I recently shared the idea of doors for moving your career ahead. That there are doors you can try to open—or offer someone, if you’re in a leadership role— besides “quit” or “get promoted.” Almost immediately, someone asked, “But which door is for me? Please help me choose.”
How did I respond? Before I get to that, I have a story to share.
Once upon a time, I packed up all my belongings in my tiny Geo Metro, threw myself a going-away party, and drove all the way from Austin, Texas, to San Francisco for a job. Less than three weeks later, I was back in Austin. I was embarrassed, devastated, homeless, and, more importantly, had no job.
I was a travel agent at the time (yes, this was before you could book your ticket online all by yourself), and I had a dream of taking my experience to a company creating software that would—you guessed it—let people book travel online. I’d taken a chance on what I call “The Learning Door,” and things did not work out.
Roll forward a mere four years. An executive at the company I was working for called to offer me a role. There was no job description; he guaranteed only three months of employment and no real safety net. He told me upfront, “I have no idea what might manifest, but are you game to try?” Oh, and by the way, he said I’d need to pack up all my things, leave my cute boyfriend in Austin and move to Chicago.
Did the humiliation of explaining the “San Francisco fail” to friends and family cross my mind when I got that offer? Absolutely. (Honestly, the incident still stings today.) Did I go for the new role anyway? Yes.
Eventually, about twenty other people joined that project. We all laugh now because none of us on the “Chicago Project” had a clue what we were doing. And yet, each one of us willingly had chosen to jump into the “vat of vagueness”.
Over the years, these twenty people reinvented their career paths multiple times. I’d call them “Professional Experimenters,” people who can navigate vagueness while forging a path, and all the while, continue providing value to their customers. They’re an impressive bunch. I’m proud to be among them.
So what’s the lesson here? When you have the opportunity to move cities and get on a no-idea-what-might-manifest project, you should go for it? No. The “vat of vagueness” isn’t for everyone.
The lesson is that I would have never jumped on the Chicago opportunity had I not failed epically at making it in San Francisco. Not all slammed doors are dead ends. Some are beginnings.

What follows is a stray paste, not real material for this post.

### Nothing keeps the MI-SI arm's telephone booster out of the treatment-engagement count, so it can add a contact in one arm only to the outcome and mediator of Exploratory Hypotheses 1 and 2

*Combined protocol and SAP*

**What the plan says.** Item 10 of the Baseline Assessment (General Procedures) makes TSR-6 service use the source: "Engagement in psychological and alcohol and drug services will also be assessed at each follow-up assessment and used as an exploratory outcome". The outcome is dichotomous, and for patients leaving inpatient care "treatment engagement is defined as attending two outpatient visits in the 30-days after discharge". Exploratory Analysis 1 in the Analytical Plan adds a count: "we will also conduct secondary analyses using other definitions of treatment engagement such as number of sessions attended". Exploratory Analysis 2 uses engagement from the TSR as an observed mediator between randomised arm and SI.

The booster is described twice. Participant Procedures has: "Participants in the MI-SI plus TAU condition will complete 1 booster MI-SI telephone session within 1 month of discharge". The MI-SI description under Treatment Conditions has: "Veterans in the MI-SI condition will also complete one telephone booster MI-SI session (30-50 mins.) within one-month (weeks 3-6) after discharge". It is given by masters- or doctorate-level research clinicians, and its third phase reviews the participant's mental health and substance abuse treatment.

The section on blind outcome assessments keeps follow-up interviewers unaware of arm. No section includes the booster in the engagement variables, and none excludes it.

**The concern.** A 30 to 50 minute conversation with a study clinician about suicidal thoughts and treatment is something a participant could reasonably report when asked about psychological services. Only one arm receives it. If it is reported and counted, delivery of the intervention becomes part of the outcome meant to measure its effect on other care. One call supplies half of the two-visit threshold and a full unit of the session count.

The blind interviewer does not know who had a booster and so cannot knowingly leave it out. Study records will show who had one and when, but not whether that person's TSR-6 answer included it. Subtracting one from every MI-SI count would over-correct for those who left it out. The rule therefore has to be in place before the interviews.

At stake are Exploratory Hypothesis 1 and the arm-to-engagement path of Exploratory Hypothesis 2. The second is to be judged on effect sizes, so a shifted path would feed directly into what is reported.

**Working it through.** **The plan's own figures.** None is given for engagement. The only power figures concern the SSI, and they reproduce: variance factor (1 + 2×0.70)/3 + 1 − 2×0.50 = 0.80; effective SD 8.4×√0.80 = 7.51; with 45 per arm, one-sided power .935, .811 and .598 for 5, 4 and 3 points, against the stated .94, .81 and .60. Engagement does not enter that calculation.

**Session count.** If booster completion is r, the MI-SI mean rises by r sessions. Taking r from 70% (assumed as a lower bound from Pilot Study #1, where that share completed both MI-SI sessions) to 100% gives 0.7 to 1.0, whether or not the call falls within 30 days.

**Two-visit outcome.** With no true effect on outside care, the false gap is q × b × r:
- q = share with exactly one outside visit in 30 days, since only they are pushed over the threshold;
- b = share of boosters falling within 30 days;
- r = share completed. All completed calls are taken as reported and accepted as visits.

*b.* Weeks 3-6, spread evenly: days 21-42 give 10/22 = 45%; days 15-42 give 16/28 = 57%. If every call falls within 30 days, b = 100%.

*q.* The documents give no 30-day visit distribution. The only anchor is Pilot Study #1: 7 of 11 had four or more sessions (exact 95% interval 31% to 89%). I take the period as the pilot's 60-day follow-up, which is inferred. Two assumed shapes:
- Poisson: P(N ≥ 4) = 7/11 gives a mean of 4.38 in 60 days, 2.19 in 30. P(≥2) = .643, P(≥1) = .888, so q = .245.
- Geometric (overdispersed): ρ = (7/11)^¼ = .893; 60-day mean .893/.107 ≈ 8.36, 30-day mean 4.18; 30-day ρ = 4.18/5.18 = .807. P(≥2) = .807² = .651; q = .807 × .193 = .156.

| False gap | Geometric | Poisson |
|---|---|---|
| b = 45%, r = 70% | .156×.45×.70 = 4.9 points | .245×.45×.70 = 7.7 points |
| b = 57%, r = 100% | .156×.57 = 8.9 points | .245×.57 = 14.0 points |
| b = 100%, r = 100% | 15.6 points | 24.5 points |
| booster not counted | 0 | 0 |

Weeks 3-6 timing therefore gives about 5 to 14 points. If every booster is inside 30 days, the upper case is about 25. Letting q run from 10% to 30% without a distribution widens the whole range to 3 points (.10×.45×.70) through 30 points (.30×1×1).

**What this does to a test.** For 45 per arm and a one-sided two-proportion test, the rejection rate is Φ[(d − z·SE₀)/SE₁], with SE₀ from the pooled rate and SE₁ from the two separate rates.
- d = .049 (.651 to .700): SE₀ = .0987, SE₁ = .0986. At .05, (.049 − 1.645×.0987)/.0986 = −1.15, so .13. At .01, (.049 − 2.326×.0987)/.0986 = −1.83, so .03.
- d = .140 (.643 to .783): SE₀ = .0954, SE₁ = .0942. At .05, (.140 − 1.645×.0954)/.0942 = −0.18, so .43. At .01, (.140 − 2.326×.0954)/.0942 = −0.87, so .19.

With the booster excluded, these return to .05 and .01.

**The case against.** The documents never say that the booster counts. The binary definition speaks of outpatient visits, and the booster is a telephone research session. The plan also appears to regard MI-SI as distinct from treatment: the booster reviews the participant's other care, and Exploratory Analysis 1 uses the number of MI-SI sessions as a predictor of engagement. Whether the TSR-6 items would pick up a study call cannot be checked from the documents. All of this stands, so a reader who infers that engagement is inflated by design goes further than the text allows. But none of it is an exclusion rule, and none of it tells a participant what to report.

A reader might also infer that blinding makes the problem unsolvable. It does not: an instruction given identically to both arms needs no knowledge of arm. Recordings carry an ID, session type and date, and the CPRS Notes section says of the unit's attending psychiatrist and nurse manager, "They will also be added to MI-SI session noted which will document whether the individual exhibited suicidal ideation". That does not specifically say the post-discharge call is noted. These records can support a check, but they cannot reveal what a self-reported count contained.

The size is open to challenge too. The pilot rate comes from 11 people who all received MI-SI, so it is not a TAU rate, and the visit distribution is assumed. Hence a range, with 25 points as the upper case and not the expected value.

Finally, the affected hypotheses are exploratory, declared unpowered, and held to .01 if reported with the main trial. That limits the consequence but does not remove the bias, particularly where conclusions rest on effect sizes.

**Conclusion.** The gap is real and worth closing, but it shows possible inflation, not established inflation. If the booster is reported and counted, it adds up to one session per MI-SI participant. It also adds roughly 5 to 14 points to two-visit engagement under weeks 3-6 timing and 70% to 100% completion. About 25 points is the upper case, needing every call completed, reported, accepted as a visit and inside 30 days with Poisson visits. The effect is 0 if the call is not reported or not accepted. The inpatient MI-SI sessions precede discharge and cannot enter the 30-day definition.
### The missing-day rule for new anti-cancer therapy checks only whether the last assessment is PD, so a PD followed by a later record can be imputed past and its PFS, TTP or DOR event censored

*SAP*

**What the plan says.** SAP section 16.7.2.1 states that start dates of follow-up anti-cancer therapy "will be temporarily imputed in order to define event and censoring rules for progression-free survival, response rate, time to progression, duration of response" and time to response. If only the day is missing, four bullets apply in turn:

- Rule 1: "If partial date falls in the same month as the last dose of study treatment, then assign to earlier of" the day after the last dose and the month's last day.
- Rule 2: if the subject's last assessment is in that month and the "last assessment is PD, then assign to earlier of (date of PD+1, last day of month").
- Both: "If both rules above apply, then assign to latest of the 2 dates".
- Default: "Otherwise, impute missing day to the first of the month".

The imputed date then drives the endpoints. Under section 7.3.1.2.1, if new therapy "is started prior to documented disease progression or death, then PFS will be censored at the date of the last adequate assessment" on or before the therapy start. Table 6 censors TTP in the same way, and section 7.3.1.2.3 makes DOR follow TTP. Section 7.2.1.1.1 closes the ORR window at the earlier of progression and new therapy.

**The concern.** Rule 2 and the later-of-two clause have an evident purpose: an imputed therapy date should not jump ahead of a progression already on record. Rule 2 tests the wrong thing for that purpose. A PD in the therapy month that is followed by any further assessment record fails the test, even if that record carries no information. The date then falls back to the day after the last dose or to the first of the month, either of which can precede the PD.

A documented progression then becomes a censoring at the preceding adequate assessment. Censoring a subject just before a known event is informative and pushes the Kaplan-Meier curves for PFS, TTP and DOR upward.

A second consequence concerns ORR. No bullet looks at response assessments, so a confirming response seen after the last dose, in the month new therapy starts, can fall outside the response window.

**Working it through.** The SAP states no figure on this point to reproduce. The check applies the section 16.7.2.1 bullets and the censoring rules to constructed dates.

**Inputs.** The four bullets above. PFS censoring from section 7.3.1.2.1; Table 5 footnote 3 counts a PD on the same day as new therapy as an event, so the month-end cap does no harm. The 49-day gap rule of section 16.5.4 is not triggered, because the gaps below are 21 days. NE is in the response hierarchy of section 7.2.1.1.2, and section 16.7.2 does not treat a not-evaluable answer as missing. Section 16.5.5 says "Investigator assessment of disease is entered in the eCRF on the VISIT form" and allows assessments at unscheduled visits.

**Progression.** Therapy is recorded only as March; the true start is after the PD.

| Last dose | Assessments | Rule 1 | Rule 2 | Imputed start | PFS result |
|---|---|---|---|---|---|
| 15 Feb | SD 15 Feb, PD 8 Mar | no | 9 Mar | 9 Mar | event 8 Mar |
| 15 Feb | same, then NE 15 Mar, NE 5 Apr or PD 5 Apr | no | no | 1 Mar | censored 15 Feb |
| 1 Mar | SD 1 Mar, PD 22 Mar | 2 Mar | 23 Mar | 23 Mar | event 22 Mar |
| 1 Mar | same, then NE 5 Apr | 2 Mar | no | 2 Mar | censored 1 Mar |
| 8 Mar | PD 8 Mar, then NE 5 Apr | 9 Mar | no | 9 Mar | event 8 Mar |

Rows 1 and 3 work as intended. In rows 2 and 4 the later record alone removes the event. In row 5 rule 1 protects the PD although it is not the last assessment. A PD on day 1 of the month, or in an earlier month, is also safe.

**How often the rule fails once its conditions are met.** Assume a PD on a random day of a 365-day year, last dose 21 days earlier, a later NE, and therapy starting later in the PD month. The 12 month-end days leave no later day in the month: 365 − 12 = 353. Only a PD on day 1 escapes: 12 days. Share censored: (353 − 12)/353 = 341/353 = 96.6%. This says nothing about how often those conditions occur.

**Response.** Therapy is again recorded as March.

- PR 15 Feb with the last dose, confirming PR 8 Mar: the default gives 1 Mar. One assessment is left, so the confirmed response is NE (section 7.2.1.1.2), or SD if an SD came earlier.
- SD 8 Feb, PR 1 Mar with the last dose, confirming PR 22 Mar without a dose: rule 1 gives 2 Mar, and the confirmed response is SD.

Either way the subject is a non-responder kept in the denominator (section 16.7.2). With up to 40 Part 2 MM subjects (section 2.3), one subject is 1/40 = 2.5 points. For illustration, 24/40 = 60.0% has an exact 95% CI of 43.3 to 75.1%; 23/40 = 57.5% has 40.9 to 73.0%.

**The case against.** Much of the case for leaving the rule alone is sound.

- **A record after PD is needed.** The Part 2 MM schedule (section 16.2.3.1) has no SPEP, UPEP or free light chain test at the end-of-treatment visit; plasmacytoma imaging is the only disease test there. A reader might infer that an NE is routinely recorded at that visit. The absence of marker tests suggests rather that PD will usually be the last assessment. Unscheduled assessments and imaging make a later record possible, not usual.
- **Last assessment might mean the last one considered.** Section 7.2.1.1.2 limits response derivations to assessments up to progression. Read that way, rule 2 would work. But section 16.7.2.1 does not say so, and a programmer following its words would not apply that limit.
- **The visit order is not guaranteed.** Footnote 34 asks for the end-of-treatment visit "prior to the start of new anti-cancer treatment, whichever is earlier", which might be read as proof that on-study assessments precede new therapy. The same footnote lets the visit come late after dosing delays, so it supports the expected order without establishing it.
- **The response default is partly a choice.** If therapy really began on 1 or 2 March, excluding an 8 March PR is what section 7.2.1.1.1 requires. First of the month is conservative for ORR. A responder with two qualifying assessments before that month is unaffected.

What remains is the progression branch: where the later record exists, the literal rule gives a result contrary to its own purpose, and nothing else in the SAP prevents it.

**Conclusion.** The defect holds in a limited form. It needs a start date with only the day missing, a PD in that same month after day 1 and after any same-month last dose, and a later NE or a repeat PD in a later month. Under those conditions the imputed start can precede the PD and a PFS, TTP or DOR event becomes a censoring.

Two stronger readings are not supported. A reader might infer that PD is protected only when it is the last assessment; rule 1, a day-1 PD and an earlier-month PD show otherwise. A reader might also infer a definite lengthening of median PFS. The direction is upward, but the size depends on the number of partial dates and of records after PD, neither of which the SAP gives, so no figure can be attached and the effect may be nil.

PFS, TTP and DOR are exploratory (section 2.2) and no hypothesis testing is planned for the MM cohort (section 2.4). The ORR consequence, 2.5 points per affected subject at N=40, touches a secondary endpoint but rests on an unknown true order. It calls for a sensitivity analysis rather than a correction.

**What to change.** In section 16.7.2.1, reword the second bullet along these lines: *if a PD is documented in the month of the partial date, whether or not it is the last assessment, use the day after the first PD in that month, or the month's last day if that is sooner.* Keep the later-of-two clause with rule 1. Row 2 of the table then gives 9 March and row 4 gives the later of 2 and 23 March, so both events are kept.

Returning to Austin the first time had been horrible. I was ashamed to show my face. Explaining to people why I was back was painful each and every time. But what I learned from trying the San Francisco door was so valuable.
Even if I failed, I’d be fine eventually. While I was homeless and unemployed for a couple of weeks, I figured it out. I landed in a home and a job that ended up shaping my future for the better.
The opportunity to learn something new was exciting and fun for me. Yes, the initial try was an abject failure. But the experience taught me that “The Learning Door” held a lot of meaning for me—so much so that I wanted to try it again. Access to “The Learning Door” became, and still is, a core value in the work that I do.
So back to the question I got about which door to take. My answer? Experiment with intent.
Just about every business success story has a protagonist who started down one path, then learned something from customers that made them reconsider. They’d tweak and tweak and tweak the idea, learning more and more along the way. Sometimes, frustratingly, they’d head down paths that wasted time and resources. But ultimately, somewhere along the journey, something would synthesize, and the experimentation would shift into success.
Listen to any episode of How I Built This with Guy Raz, and you’ll notice this pattern. Every time I listen to one, I think about how, while I haven’t been an entrepreneur (until now), I’ve absolutely experimented with what I wanted to do with my career.
At the end of each episode, Guy asks his guest, “Was it luck or hard work that got you where you are today?”
Not surprisingly, almost every guest credits the balance of both. But I want to suggest that it’s intentful experimentation, not luck, that’s the secret sauce to their magic.
Look around at the people you admire. Did they experiment? Better yet, if you have a mentor, advocate, or advisor, find out how they experimented in their career.
If you’re intrigued at all by this intentful experimentation idea, I’d like to challenge you. Find an experiment YOU can do. No, I’m not asking you to quit your job and move across the country. Find something smaller and more manageable.
And this challenge isn’t just for those of you drawn to the “The Learning Door.” Those of you intrigued by the “Security Door” or the “Redeployment Door” can run experiments, too. Maybe it involves shifting your schedule a tiny bit to get more quiet hours. Perhaps it’s volunteering for a cross-departmental project. There’s a lot of room to get creative.
If you’re game, we’d love to hear what you’re going to do.
Click on this link and record an audio message telling who you are and what you’re going to do. I’d love to hear from you.
Intentional experimentation. It’s a thing. Let’s try it together and see where it takes us.